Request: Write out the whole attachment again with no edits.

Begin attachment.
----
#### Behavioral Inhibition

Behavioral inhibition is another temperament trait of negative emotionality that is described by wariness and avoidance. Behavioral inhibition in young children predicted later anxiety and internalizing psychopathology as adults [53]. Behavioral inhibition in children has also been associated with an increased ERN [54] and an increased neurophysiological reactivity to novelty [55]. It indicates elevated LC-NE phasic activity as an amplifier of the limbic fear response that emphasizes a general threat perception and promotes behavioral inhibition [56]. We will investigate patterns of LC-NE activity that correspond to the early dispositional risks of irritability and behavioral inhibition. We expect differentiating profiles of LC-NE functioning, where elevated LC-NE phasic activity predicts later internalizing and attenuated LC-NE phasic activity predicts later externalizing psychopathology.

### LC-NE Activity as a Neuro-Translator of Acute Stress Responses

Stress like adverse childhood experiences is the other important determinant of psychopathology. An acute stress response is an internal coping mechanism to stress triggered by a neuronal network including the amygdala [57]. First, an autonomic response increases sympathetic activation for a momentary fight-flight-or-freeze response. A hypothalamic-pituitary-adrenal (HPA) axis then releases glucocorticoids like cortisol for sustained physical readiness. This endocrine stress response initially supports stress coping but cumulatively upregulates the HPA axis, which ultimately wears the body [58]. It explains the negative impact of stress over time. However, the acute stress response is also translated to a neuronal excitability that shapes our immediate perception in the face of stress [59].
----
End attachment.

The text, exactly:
#### Behavioral Inhibition

Behavioral inhibition is another temperament trait of negative emotionality that is described by wariness and avoidance. Behavioral inhibition in young children predicted later anxiety and internalizing psychopathology as adults [53]. Behavioral inhibition in children has also been associated with an increased ERN [54] and an increased neurophysiological reactivity to novelty [55]. It indicates elevated LC-NE phasic activity as an amplifier of the limbic fear response that emphasizes a general threat perception and promotes behavioral inhibition [56]. We will investigate patterns of LC-NE activity that correspond to the early dispositional risks of irritability and behavioral inhibition. We expect differentiating profiles of LC-NE functioning, where elevated LC-NE phasic activity predicts later internalizing and attenuated LC-NE phasic activity predicts later externalizing psychopathology.

### LC-NE Activity as a Neuro-Translator of Acute Stress Responses

Stress like adverse childhood experiences is the other important determinant of psychopathology. An acute stress response is an internal coping mechanism to stress triggered by a neuronal network including the amygdala [57]. First, an autonomic response increases sympathetic activation for a momentary fight-flight-or-freeze response. A hypothalamic-pituitary-adrenal (HPA) axis then releases glucocorticoids like cortisol for sustained physical readiness. This endocrine stress response initially supports stress coping but cumulatively upregulates the HPA axis, which ultimately wears the body [58]. It explains the negative impact of stress over time. However, the acute stress response is also translated to a neuronal excitability that shapes our immediate perception in the face of stress [59].